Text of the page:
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can, will, able – important words, different perspectives

May 7, 2016

When I ask someone to get involved in a committee or take on a project, in the past I have often asked if they were both “willing” and “able”.  I think I’ve done this, in an effort to have people feel empowered to say ‘no’ to my request.  I explain to them why I ask both questions – it’s becuase I’ve always considered the idea that they are “willing” to me they are interested and keen and it sounds like something them might like.  I considered the idea of “able” to be that they actually have the time to get involved or make this commitment (this is the part when I’m giving them a chance to say ‘no’).  I’ve found many people are willing but not truly able to take on the request at this time.

Then I read the following blog post that talks about “can” and “will”.

The distance from can to will keeps getting larger.

You can connect, lead, see, speak, create, encourage, challenge and contribute.

Will you?

The confusion kicks in when we become overwhelmed by all the things we can do, but can’t find the time or the courage to actually commit and follow through.

In the face of all that choice, we often confuse can’t and won’t. One lets us off the hook, the other is a vivid reminder of our power to say yes if we choose.

This blog writer is encouraging us to action.  His focus is on the fact that if we “can”, which in this case means have the skills and abilities to do the task or get involved than we should do that.  His definition of ‘can’ is focused on a ability, my definition of ‘able’ focuses on time.  Both are important.  I could do more to help people understand that when I ask them to get involved in something, it’s because I think they have the skills to do it (aka I believe they ‘can’).  This writer could do more to help people consider the message to those who already do so much, whose skills and abilities mean they are frequently asked to get involved or whose natural tendancies (or sense of guilt) frequently lead them to action and what he calls “will”.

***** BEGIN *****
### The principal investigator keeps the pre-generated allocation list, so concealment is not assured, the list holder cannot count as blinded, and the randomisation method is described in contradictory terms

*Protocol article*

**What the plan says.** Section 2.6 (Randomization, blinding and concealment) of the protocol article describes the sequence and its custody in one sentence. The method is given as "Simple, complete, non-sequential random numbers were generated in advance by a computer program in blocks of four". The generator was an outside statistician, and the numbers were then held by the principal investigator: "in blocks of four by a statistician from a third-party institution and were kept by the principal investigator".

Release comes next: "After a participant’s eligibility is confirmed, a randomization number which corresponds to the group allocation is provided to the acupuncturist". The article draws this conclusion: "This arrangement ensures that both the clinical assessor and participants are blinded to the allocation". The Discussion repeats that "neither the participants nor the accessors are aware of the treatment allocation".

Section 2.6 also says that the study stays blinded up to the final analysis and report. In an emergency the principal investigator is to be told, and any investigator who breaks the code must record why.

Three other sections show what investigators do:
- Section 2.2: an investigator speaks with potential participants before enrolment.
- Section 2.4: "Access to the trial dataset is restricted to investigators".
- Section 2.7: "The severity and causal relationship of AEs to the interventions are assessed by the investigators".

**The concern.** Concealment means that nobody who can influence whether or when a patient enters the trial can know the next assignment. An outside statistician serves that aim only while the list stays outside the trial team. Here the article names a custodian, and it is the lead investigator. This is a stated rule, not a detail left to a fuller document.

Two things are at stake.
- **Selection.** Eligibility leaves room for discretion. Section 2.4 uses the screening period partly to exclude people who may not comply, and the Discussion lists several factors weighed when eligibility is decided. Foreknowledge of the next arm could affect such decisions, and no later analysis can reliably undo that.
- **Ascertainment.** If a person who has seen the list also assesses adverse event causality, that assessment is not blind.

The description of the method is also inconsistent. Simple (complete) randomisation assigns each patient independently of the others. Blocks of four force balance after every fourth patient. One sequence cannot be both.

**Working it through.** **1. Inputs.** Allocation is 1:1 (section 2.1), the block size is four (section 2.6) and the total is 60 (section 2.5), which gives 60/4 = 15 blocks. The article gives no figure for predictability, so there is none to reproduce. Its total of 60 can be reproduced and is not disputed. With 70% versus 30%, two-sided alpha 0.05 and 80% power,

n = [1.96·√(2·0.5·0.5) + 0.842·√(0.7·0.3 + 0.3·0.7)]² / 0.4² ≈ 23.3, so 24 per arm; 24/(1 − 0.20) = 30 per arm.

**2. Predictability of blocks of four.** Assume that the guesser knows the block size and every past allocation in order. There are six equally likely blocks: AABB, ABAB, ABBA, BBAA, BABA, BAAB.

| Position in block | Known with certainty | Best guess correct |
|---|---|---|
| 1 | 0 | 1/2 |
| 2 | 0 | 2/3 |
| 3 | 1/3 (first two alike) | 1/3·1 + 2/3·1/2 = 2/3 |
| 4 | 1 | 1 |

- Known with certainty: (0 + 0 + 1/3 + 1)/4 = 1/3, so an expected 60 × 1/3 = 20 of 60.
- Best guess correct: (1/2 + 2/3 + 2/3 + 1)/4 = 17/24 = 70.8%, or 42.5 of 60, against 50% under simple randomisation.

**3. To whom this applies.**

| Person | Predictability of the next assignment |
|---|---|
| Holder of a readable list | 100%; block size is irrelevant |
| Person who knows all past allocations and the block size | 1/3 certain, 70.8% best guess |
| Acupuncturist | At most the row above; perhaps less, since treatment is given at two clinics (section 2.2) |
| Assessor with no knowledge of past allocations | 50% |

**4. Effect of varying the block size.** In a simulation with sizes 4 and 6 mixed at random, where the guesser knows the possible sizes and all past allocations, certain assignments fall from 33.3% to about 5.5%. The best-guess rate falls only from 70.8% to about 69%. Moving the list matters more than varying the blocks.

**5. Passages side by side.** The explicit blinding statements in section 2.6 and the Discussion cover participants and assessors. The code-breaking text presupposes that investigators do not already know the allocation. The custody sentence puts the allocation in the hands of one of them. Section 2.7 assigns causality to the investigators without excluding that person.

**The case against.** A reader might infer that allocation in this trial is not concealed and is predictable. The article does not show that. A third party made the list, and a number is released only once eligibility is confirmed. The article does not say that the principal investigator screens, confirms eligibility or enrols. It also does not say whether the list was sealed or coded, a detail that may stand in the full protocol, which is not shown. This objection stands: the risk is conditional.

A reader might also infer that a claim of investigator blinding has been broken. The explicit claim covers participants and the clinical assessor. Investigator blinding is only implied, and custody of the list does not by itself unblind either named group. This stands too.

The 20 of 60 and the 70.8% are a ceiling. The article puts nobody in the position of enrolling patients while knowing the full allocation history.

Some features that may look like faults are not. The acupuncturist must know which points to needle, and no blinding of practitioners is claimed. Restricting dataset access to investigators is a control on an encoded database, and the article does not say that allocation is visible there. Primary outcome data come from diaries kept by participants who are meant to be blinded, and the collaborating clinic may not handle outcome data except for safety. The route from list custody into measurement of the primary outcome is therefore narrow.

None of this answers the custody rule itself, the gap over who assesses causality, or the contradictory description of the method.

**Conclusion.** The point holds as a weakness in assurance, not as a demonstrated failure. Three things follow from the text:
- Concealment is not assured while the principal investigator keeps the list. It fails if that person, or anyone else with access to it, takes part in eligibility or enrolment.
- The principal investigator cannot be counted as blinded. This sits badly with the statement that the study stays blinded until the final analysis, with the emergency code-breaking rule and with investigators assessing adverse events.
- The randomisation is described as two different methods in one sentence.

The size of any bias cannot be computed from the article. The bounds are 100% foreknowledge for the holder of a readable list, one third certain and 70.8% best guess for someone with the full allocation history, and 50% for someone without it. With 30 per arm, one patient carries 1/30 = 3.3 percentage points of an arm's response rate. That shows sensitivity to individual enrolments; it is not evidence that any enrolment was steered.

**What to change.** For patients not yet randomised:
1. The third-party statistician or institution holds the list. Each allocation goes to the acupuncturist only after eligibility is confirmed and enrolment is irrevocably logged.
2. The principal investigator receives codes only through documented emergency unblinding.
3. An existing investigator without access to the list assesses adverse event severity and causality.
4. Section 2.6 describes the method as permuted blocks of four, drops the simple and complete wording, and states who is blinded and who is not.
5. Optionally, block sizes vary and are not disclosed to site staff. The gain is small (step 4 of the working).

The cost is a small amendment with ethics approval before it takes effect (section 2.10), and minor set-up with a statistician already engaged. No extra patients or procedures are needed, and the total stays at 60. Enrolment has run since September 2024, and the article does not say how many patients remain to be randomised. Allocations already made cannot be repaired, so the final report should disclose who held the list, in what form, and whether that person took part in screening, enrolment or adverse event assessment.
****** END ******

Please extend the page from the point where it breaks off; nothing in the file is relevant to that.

But maybe all this comes back to knowing your audience.  Are you talking to a person or group of people who is comfortably moving through their life or work at the status quo?  Or are you talking to a person or group of people who needs to be reminded they are already doing lots and that life is about balance?  It’s not one message for everyone. One size does not fit all.  This blog post reminded me that it’s good to read a perspective that is different from my own.

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